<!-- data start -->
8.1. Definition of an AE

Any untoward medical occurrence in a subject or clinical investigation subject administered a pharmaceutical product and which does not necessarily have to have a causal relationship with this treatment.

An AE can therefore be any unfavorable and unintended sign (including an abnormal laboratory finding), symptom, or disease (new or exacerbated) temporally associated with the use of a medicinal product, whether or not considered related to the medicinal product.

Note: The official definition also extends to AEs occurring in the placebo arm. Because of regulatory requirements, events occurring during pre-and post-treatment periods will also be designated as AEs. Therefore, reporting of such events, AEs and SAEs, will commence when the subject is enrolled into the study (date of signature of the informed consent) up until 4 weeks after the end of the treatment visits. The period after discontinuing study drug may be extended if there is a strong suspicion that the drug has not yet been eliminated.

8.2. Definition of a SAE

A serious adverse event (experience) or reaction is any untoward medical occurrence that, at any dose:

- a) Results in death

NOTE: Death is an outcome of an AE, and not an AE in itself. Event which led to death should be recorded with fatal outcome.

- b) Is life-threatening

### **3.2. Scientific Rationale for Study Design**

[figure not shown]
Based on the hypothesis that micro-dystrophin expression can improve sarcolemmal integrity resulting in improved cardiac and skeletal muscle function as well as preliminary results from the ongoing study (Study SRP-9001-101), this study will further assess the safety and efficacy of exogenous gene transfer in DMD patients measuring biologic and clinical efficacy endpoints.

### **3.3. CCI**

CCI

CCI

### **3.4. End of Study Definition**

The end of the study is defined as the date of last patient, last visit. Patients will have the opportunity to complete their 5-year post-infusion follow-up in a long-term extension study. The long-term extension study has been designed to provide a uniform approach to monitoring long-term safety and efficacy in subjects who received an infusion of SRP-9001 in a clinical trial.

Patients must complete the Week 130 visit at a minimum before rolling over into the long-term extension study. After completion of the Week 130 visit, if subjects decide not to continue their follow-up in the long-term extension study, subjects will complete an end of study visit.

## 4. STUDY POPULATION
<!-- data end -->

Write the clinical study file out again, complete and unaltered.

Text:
8.1. Definition of an AE

Any untoward medical occurrence in a subject or clinical investigation subject administered a pharmaceutical product and which does not necessarily have to have a causal relationship with this treatment.

An AE can therefore be any unfavorable and unintended sign (including an abnormal laboratory finding), symptom, or disease (new or exacerbated) temporally associated with the use of a medicinal product, whether or not considered related to the medicinal product.

Note: The official definition also extends to AEs occurring in the placebo arm. Because of regulatory requirements, events occurring during pre-and post-treatment periods will also be designated as AEs. Therefore, reporting of such events, AEs and SAEs, will commence when the subject is enrolled into the study (date of signature of the informed consent) up until 4 weeks after the end of the treatment visits. The period after discontinuing study drug may be extended if there is a strong suspicion that the drug has not yet been eliminated.

8.2. Definition of a SAE

A serious adverse event (experience) or reaction is any untoward medical occurrence that, at any dose:

- a) Results in death

NOTE: Death is an outcome of an AE, and not an AE in itself. Event which led to death should be recorded with fatal outcome.

- b) Is life-threatening

### **3.2. Scientific Rationale for Study Design**

[figure not shown]
Based on the hypothesis that micro-dystrophin expression can improve sarcolemmal integrity resulting in improved cardiac and skeletal muscle function as well as preliminary results from the ongoing study (Study SRP-9001-101), this study will further assess the safety and efficacy of exogenous gene transfer in DMD patients measuring biologic and clinical efficacy endpoints.

### **3.3. CCI**

CCI

CCI

### **3.4. End of Study Definition**

The end of the study is defined as the date of last patient, last visit. Patients will have the opportunity to complete their 5-year post-infusion follow-up in a long-term extension study. The long-term extension study has been designed to provide a uniform approach to monitoring long-term safety and efficacy in subjects who received an infusion of SRP-9001 in a clinical trial.

Patients must complete the Week 130 visit at a minimum before rolling over into the long-term extension study. After completion of the Week 130 visit, if subjects decide not to continue their follow-up in the long-term extension study, subjects will complete an end of study visit.

## 4. STUDY POPULATION